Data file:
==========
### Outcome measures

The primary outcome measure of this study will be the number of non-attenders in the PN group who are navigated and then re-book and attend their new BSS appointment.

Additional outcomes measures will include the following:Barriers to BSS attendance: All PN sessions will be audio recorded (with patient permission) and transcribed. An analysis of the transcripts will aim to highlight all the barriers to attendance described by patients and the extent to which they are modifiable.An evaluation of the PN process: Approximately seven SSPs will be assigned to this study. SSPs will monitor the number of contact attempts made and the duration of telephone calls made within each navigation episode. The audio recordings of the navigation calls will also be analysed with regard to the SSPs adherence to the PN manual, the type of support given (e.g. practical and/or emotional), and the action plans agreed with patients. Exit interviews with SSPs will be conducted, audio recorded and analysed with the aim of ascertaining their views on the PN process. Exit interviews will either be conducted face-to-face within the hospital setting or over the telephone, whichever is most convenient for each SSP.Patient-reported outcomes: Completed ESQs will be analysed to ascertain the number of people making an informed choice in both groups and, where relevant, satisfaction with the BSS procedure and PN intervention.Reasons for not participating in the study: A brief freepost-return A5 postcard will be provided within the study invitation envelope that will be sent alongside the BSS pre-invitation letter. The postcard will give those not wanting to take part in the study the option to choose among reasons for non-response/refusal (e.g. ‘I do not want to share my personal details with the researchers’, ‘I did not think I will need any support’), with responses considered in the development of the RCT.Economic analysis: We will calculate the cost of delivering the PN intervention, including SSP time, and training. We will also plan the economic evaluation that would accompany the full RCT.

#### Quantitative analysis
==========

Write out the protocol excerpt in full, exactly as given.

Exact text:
### Outcome measures

The primary outcome measure of this study will be the number of non-attenders in the PN group who are navigated and then re-book and attend their new BSS appointment.

Additional outcomes measures will include the following:Barriers to BSS attendance: All PN sessions will be audio recorded (with patient permission) and transcribed. An analysis of the transcripts will aim to highlight all the barriers to attendance described by patients and the extent to which they are modifiable.An evaluation of the PN process: Approximately seven SSPs will be assigned to this study. SSPs will monitor the number of contact attempts made and the duration of telephone calls made within each navigation episode. The audio recordings of the navigation calls will also be analysed with regard to the SSPs adherence to the PN manual, the type of support given (e.g. practical and/or emotional), and the action plans agreed with patients. Exit interviews with SSPs will be conducted, audio recorded and analysed with the aim of ascertaining their views on the PN process. Exit interviews will either be conducted face-to-face within the hospital setting or over the telephone, whichever is most convenient for each SSP.Patient-reported outcomes: Completed ESQs will be analysed to ascertain the number of people making an informed choice in both groups and, where relevant, satisfaction with the BSS procedure and PN intervention.Reasons for not participating in the study: A brief freepost-return A5 postcard will be provided within the study invitation envelope that will be sent alongside the BSS pre-invitation letter. The postcard will give those not wanting to take part in the study the option to choose among reasons for non-response/refusal (e.g. ‘I do not want to share my personal details with the researchers’, ‘I did not think I will need any support’), with responses considered in the development of the RCT.Economic analysis: We will calculate the cost of delivering the PN intervention, including SSP time, and training. We will also plan the economic evaluation that would accompany the full RCT.

#### Quantitative analysis